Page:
George Will has been one of very few conservatives who have kept their wits about them these past few years. That's more than I can say for myself in the fevered days after 9/11. He is fundamentally right about one fundamental question. It's worth repeating so that the hysterics and Weimarites on the "right" finally get it into their heads. George puts it baldly enough for them to understand:
The surge has failed, as measured by the president's and Petraeus's standards of success.
This is simply indisputable, unarguable, a fact. Crocker's testimony confirmed it. The entire point of the surge was to facilitate compromise at the center in Baghdad. It has failed. And so we are now given a fallback argument: that we can manage the disintegration of Iraq better by staying than by leaving; that when the surge ends, its fragile achievement of some local security will somehow endure despite the admitted uselessness and sectarianism of local police; that we have to stay because of the genocide leaving would cause. Will asks two basic questions:
Is there an Iraq? Are there Iraqis?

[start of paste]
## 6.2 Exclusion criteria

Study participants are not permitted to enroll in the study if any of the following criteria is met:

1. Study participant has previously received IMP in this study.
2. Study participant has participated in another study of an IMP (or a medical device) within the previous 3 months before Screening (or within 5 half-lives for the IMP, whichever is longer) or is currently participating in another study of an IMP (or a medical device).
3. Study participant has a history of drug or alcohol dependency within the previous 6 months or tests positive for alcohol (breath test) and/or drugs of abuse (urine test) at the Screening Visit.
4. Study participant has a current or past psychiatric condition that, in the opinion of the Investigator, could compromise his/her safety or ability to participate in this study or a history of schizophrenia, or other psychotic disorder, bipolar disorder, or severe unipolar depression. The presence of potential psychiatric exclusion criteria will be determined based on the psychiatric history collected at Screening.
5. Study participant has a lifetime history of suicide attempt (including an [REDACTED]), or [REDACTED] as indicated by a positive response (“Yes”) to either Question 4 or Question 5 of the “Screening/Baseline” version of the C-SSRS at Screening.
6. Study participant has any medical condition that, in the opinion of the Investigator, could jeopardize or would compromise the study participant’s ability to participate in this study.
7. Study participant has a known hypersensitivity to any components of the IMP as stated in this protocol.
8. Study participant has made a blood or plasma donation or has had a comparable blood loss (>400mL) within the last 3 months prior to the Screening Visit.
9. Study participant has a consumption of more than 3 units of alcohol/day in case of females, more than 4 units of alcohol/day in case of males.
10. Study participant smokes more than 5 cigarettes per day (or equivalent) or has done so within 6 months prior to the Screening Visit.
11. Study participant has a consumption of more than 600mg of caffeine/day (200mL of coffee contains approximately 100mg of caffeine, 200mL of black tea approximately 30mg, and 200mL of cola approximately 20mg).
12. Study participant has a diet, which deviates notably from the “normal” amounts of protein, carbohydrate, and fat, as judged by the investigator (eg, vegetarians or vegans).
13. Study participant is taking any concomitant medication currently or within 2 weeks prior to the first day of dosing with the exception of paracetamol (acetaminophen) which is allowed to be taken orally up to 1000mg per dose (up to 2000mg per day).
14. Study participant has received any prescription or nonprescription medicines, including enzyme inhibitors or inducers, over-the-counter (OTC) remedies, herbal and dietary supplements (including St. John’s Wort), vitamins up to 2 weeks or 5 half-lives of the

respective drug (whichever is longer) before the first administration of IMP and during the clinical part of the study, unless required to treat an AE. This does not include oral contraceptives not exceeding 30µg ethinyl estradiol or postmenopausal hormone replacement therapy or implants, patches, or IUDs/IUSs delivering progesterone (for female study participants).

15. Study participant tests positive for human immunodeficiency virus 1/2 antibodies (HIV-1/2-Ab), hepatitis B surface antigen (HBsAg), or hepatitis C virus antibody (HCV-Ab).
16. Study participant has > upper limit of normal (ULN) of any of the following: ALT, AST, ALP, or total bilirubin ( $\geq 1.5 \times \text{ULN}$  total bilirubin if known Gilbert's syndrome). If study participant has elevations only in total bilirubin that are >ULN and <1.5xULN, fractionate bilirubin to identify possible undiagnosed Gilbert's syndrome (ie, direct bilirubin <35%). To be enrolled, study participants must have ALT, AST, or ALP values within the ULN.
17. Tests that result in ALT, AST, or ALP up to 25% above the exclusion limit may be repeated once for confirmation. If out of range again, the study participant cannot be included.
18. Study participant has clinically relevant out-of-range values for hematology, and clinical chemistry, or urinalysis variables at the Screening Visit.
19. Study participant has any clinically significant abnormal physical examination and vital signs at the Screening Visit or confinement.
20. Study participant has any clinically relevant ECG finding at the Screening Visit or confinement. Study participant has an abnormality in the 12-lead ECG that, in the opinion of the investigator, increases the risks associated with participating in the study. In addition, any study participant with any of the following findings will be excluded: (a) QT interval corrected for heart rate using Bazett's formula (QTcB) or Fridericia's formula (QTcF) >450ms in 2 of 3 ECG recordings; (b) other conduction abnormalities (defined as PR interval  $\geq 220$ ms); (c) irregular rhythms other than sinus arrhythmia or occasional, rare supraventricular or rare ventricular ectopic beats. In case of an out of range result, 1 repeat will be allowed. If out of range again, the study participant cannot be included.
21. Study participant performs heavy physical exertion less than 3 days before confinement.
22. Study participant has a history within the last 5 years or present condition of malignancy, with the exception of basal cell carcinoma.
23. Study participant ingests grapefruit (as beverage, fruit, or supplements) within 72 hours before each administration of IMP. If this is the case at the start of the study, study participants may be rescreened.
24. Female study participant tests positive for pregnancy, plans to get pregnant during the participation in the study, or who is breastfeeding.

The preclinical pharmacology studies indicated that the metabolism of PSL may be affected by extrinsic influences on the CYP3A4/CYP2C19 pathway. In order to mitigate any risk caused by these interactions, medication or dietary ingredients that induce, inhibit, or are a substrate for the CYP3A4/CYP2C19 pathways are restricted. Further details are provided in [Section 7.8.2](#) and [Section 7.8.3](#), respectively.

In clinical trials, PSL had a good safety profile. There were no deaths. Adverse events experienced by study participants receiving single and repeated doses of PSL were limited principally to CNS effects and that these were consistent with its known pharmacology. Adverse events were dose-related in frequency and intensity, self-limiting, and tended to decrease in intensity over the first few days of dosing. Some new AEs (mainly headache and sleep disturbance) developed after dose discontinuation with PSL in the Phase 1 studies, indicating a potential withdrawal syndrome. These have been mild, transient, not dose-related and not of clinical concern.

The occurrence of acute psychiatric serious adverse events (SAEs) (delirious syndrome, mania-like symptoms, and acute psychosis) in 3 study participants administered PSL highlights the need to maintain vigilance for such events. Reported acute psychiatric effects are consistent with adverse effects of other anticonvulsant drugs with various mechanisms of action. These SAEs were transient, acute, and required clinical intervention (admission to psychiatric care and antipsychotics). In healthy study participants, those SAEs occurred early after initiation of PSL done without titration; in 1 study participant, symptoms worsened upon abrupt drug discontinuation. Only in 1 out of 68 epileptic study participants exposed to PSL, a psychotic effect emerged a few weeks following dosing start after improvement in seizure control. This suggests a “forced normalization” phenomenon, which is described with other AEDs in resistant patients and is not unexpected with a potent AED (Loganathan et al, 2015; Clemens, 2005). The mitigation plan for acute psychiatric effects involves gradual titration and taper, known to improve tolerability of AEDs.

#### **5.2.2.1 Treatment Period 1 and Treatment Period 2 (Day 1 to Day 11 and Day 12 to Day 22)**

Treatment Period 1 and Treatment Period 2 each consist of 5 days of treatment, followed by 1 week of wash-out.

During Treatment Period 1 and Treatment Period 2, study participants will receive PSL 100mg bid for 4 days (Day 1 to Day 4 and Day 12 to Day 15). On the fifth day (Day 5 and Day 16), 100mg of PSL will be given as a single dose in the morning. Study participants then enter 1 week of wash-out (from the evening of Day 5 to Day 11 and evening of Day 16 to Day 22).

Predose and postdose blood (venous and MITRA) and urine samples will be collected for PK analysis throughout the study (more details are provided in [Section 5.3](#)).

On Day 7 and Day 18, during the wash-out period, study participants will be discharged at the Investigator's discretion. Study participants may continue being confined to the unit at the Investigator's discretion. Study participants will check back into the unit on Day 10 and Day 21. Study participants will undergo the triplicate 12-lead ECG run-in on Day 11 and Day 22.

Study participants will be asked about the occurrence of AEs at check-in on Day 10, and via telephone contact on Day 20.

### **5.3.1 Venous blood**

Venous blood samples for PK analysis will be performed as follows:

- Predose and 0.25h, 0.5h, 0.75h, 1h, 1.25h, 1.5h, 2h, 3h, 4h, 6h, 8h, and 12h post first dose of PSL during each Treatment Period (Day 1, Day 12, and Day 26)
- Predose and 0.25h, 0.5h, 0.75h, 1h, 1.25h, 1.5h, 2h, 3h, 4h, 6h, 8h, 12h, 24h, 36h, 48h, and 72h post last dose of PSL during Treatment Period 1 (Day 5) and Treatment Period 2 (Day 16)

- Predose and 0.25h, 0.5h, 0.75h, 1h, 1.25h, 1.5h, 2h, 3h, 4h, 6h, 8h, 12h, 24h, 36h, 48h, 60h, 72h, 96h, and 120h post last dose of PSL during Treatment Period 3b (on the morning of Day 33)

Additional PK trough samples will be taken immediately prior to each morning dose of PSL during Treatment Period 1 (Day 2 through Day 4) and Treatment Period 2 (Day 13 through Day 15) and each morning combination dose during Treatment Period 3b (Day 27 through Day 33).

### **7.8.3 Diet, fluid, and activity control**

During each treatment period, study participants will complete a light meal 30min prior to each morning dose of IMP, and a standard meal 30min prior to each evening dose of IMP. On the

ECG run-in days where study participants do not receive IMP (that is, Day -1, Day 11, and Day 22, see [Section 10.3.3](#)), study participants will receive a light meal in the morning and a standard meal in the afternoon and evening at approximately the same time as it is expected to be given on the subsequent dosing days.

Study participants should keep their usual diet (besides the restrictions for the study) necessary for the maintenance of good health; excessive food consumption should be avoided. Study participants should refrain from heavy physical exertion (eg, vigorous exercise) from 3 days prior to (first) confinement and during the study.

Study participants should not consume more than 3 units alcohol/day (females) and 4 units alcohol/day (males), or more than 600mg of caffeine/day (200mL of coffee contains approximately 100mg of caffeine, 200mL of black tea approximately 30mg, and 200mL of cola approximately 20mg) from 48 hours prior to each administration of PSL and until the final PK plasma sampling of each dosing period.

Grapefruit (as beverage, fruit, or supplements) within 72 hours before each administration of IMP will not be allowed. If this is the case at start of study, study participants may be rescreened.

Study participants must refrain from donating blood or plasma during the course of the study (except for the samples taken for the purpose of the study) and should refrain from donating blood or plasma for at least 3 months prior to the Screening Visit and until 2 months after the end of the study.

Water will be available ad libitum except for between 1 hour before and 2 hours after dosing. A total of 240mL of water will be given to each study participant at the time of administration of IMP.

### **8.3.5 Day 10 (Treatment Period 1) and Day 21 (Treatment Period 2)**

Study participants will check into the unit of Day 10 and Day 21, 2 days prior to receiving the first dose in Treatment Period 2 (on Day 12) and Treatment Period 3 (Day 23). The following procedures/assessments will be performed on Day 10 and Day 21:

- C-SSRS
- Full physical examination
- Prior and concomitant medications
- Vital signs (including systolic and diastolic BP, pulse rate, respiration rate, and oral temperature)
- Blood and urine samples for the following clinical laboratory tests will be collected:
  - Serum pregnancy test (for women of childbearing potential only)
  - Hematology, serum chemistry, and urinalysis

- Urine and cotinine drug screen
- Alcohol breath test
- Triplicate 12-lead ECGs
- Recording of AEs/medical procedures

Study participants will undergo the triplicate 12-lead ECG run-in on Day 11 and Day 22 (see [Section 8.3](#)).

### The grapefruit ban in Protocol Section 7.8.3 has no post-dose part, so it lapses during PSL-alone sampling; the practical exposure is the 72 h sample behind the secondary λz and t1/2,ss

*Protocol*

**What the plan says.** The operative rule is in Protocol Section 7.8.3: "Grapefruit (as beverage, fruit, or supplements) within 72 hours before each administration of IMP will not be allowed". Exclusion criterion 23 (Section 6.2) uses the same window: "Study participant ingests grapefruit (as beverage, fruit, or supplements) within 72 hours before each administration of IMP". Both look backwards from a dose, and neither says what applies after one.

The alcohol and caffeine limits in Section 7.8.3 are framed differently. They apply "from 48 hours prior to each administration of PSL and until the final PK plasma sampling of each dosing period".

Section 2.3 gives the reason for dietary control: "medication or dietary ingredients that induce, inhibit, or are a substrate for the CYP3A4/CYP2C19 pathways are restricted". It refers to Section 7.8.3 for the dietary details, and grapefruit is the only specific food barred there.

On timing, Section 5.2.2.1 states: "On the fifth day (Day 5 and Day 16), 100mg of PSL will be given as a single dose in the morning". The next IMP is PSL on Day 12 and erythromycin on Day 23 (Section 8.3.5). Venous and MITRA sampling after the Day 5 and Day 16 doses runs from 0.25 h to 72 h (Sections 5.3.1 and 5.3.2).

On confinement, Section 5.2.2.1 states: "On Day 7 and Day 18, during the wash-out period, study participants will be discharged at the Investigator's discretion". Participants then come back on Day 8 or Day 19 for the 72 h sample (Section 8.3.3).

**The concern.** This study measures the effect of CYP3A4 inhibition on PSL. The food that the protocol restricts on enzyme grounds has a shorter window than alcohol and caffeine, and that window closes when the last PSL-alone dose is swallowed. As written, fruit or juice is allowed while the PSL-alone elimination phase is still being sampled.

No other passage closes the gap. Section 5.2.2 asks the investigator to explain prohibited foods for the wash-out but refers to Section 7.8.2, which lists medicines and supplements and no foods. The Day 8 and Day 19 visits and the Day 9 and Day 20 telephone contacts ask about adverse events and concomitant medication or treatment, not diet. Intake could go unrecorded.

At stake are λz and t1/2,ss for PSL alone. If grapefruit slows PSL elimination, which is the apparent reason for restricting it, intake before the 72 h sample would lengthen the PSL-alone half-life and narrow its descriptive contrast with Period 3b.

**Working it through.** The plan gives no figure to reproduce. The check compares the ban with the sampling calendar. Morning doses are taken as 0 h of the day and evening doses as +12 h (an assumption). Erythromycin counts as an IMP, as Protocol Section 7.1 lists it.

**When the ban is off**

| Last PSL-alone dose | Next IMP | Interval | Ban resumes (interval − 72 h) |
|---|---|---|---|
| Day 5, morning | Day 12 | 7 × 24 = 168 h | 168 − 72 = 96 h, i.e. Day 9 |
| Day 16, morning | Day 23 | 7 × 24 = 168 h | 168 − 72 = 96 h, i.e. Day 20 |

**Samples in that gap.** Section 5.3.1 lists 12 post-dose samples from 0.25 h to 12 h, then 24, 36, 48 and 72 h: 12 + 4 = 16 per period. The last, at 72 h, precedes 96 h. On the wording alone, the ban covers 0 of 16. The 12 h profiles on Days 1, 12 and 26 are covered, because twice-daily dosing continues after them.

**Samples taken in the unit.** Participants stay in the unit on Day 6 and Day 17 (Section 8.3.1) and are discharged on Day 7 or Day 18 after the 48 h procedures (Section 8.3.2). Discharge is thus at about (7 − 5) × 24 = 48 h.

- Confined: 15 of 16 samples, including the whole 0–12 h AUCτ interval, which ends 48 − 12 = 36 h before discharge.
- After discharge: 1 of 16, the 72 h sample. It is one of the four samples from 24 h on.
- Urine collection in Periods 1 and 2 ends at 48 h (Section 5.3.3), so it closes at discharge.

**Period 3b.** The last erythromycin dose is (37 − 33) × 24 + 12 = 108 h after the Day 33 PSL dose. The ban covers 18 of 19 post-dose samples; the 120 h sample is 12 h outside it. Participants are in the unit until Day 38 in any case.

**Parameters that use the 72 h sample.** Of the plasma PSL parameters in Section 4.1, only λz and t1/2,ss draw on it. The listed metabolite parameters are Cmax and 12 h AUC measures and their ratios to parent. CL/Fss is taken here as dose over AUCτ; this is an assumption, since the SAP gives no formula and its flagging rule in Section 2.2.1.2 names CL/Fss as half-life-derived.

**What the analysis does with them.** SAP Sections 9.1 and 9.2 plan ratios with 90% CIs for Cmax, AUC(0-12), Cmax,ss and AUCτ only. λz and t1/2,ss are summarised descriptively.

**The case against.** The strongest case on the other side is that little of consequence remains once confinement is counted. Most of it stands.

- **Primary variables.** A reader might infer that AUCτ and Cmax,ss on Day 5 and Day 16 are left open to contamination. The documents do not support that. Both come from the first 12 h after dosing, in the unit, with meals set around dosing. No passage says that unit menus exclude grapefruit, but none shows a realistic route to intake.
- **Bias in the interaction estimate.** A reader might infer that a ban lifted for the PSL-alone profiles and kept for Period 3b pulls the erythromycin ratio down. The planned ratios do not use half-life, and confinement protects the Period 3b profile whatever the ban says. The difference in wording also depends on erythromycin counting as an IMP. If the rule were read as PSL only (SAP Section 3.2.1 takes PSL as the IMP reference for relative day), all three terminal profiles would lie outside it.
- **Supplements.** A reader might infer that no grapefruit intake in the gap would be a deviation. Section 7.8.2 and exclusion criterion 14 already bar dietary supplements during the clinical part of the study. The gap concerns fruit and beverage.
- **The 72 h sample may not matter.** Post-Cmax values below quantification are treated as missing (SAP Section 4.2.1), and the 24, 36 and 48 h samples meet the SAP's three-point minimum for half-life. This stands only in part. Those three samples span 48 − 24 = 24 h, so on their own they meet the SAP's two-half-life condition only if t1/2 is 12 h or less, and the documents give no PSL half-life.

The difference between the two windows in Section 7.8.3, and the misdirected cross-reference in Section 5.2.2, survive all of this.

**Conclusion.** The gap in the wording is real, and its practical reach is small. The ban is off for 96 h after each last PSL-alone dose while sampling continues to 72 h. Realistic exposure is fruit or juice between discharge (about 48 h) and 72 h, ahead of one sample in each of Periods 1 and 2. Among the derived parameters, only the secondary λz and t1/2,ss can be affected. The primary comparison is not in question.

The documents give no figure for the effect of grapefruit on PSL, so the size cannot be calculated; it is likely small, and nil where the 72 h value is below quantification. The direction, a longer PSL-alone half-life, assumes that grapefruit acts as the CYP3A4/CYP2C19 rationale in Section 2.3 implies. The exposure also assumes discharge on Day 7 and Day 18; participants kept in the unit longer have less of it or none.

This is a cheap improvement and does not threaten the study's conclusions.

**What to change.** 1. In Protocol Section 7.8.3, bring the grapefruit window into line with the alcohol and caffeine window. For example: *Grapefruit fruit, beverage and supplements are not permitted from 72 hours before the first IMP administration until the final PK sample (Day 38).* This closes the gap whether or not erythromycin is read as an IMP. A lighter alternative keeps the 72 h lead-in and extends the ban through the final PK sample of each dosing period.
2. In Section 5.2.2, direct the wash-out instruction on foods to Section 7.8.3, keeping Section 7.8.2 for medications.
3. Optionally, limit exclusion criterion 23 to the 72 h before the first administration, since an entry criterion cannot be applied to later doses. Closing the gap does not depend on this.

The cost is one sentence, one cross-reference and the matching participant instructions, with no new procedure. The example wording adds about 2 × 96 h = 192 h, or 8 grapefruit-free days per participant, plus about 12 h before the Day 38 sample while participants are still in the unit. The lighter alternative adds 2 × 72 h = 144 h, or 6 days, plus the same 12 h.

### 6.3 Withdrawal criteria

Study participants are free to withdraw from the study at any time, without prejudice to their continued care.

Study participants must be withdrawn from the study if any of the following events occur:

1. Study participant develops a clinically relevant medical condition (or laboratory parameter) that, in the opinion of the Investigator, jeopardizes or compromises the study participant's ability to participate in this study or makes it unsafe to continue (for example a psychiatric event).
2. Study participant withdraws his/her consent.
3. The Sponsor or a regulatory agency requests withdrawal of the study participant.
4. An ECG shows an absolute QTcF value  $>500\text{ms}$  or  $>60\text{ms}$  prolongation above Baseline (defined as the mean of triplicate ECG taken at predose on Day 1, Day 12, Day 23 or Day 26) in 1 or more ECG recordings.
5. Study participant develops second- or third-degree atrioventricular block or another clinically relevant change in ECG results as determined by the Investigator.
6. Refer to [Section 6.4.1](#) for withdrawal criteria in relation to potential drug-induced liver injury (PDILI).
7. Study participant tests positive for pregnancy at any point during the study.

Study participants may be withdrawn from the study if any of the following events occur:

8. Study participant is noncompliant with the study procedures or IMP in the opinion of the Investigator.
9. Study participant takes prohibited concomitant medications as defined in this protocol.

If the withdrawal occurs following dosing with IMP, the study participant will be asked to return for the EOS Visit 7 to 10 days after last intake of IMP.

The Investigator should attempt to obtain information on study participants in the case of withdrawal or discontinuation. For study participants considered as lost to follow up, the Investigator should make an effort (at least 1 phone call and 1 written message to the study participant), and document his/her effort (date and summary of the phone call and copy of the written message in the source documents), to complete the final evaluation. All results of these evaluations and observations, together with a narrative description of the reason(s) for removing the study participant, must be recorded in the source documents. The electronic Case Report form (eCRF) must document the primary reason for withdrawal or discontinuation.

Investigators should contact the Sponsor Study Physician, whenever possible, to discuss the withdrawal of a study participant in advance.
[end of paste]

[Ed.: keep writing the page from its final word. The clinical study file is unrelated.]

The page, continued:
There is no Iraq. Alas, there are Iraqis. The Sunni Arabs and the Shiite Arabs both want to control a unified country, especially the Sunnis. So partition is not something they are interested in. In the most recent poll, 98 percent of Sunnis wanted Iraq in one piece and to be in control of it. So the civil war will continue, and probably intensify once the surge levels fall back to the 2006 military presence. I've been trying to weigh the pros and cons of this and I don't apologize for being conflicted. As an early passionate advocate of bringing democracy to Iraq, it really gives me no pleasure to admit there will be no democracy and there is no Iraq. If that really is true, and if I'm also right to suspect malevolence in the White House, the argument for cutting off funding immediately is stronger than I once thought. For sober conservative reasons, of course. Bush will not listen to reason. He will only listen to a funding cut-off.